Date of Award


Document Type


Degree Name

Master of Science (MS)


Chemical Engineering

First Advisor

Shahbazi, Abolghasem Dr.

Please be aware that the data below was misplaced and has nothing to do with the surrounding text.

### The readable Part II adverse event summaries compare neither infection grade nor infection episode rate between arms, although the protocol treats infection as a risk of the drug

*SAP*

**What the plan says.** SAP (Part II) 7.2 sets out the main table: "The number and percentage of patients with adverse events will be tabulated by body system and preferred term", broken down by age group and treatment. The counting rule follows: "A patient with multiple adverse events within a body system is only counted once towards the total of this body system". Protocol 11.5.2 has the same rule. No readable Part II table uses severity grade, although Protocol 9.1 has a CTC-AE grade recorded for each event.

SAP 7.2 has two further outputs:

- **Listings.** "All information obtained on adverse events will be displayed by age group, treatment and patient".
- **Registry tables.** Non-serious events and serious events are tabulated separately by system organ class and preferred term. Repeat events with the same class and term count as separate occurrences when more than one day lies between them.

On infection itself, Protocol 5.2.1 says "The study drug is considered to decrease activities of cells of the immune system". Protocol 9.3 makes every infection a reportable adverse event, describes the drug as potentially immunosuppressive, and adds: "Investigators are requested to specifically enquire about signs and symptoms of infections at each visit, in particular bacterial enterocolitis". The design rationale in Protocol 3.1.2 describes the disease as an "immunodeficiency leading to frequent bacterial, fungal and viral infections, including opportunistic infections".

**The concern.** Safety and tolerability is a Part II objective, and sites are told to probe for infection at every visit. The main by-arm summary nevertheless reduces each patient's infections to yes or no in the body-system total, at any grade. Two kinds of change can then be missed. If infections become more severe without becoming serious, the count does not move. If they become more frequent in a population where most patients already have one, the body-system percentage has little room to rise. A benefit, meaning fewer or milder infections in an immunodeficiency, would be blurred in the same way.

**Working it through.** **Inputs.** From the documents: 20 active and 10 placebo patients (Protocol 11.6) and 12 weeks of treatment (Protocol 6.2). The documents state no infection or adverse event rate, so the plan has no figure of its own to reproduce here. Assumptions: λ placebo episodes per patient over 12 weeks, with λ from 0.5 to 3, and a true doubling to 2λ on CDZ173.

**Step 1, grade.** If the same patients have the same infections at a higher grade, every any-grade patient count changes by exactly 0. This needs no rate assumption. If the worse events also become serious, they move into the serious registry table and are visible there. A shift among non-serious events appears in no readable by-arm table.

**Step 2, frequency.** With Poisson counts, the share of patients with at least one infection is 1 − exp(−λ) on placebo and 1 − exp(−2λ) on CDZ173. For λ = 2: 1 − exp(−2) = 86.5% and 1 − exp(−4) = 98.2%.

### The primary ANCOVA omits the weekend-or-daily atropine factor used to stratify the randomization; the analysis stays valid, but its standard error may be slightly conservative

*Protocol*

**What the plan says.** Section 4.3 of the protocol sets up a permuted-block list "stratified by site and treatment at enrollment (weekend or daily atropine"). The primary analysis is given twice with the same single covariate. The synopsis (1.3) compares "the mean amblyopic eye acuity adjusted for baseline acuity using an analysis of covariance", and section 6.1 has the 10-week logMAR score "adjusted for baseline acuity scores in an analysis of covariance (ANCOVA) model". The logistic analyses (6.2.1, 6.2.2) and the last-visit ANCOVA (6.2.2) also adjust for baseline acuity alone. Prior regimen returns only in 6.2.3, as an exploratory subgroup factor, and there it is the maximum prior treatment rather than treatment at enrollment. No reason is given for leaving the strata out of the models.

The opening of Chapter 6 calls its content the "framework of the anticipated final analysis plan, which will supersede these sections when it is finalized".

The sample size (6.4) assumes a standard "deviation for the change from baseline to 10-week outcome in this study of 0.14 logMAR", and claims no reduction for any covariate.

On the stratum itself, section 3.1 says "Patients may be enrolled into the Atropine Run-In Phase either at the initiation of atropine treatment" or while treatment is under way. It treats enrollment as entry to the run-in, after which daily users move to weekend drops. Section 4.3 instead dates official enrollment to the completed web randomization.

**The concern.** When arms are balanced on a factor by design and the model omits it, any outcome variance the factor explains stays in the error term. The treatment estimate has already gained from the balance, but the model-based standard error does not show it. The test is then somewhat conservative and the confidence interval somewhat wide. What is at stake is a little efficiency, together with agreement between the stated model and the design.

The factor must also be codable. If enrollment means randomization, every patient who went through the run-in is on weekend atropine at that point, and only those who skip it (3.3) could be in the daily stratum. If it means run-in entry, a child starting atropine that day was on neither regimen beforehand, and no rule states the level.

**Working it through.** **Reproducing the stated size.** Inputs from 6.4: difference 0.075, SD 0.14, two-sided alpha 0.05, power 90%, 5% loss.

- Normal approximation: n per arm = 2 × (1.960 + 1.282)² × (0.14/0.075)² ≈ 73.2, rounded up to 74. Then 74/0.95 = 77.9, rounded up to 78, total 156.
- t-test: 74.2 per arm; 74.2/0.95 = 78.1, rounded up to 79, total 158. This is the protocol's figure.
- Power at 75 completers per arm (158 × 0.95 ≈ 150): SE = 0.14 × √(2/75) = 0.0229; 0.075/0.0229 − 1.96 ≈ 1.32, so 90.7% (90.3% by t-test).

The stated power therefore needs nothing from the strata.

The management of municipal solid waste (MSW) has become a significant environmental problem, especially in fast-growing cities. Hence the thermo chemical conversion of Municipal solid waste (MSW) has been proven as an attractive method of waste management to recover energy from MSW. This would minimize its environmental impact and decrease disposal costs. In this thesis, the MSW is characterized to determine the feasibility for thermo chemical conversion. The samples are collected from different MSW transfer locations across North Carolina. Selected physical and chemical properties such as the moisture content, heating value, elemental composition and thermal degradation characteristics of the samples are measured to evaluate their feasibility for thermo chemical conversion. The moisture content in the samples was determined at 105 °C and it ranged between 45-55 %. Proximate analyses and Ultimate analysis are conducted to determine the contents of volatile, fixed carbon, ash and elemental composition of the samples. A TGA is used to determine the contents of volatiles under nitrogen for pyrolysis, air for combustion and carbon dioxide for gasification. The temperature ranged from 25 °C to 900 °C at a gas flow rate of 20 ml/min. It is observed that the maximum weight loss rates of samples increase obviously with the increase of heating rate. An adiabatic oxygen bomb calorimeter is used to determine the energy contents of the samples. The composition of Carbon, hydrogen, nitrogen and oxygen are measured by an elemental analyzer under combustion of the materials at 990 °C